As we all know, any organisation that works with children should have safeguarding policies and procedures in place to ensure that every child is protected. Schools – and those who work within them – are particularly well-positioned to promote the welfare of their students. However, safeguarding is becoming increasingly challenging. Martin Baker, managing director at One Team Logic, explores a new approach that accounts for new challenges
Schools and colleges play a huge role in protecting the nation’s children and young people from abuse and neglect. Almost one in five (17.7%) referrals of children to social services last year came from schools, a total of more than 113,000 children.
But with cutbacks to public spending pushing children’s services to the limit, schools and colleges are increasingly having to step in to provide the support these children and young people need. With limited resources themselves, clearly a new approach is required in order to help safeguarding leads and their deputies to meet the needs of these vulnerable pupils.
Start at the start
A key first step is to provide safeguarding leads with the time and space they need to actually handle the role. Too often safeguarding is viewed as simply another task to be added to the existing workload of already stretched members of staff.
A more open attitude towards collaboration, both within schools and with other organisations, is necessary too. It is unrealistic to expect every school or college to have their own, in-house expertise on the many wide-ranging issues that fall under the safeguarding umbrella and, while previously they may have been able to turn to local authorities for this support, funding cuts mean this is often no longer the case.
Sourcing the skills
Yet that expertise may already exist within other schools; by working more closely together, schools and their safeguarding leads can tap into the experience and skills of safeguarding experts elsewhere to more ably tackle the challenges their own students are facing.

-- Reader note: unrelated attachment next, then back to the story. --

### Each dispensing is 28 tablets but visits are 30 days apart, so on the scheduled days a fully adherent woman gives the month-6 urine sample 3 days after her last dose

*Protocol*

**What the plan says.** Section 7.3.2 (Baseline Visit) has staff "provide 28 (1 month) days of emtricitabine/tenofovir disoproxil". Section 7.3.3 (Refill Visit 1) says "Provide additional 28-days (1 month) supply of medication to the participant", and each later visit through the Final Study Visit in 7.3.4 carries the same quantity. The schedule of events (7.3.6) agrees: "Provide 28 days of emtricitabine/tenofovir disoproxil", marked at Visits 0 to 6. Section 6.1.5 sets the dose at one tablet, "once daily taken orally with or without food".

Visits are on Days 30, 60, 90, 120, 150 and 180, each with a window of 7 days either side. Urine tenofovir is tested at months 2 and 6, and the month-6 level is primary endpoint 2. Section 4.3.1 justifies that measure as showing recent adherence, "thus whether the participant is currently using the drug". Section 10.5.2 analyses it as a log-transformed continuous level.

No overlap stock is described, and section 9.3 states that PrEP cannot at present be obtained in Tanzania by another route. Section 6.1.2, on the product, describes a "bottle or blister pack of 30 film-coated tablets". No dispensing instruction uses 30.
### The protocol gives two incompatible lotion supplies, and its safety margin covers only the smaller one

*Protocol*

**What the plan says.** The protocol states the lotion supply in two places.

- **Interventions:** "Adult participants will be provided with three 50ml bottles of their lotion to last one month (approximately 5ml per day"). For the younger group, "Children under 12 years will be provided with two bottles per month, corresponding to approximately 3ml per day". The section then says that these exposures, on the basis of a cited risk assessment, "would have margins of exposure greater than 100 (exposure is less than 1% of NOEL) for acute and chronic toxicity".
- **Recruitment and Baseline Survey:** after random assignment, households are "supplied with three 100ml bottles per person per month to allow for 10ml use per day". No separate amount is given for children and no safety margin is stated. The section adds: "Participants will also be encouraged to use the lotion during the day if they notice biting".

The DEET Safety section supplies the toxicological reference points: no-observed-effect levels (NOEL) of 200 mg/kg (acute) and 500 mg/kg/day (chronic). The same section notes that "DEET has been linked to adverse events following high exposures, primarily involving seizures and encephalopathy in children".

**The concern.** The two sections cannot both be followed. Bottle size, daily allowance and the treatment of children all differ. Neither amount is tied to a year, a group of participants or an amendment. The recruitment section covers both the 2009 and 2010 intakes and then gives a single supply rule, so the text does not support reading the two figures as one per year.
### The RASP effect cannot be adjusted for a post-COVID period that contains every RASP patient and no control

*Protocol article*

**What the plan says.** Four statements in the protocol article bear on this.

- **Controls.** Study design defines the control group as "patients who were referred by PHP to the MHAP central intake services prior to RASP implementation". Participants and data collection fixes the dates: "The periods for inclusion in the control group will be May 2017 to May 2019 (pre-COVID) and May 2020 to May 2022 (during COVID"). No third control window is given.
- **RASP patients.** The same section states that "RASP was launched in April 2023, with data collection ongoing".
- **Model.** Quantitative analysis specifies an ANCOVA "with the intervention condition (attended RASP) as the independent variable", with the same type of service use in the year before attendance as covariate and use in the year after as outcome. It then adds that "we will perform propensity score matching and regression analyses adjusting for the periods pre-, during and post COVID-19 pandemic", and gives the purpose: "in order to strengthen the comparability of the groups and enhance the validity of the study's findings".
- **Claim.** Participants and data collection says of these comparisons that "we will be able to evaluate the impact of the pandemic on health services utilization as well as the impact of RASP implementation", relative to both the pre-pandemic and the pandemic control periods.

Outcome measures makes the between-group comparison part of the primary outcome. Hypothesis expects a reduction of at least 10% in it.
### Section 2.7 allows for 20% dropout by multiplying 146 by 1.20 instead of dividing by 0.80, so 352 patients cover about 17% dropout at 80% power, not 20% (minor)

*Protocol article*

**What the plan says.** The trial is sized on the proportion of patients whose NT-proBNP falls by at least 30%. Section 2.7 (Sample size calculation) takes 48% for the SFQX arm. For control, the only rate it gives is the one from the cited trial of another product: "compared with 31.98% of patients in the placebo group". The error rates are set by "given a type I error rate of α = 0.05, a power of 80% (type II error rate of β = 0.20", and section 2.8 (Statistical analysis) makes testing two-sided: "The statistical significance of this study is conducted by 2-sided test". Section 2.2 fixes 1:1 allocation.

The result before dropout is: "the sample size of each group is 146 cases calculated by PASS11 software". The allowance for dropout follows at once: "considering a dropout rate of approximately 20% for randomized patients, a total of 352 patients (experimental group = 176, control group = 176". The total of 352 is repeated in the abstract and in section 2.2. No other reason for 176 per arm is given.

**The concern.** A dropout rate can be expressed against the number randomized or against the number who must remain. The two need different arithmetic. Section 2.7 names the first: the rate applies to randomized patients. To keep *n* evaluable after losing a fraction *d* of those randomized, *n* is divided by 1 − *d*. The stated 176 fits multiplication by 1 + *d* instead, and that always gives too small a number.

Greater collaboration with outside agencies should also be embraced; that said, it’s completely understandable that school safeguarding leads become frustrated with the referral process between agencies. Too often it can feel like an unpalatable game of ‘pass the human parcel’, with agencies apparently driven to ‘raise the bar’ in terms of the referrals they accept in order to manage their own workloads, rather than basing their decisions on the needs of young people. However, we can – and must – persevere, and improve these collaboration processes between agencies to deliver a more effective and efficient way of supporting pupils and their families.
A job for technology
Technology also has a far bigger role to play. It can help facilitate that collaboration both within and outside schools, ensure a greater understanding of each pupil’s individual needs and provide a greater support resource for practitioners. Technology should be viewed as a terrific tool in breaking through the bureaucratic chains to provide a faster and more effective route to safeguarding pupils.
There is no doubt that the will is there in the UK’s schools and colleges to provide the best possible protection to our children. However, we need to adopt a much more joined-up approach to make the most of the resources available to deliver the best possible outcomes.
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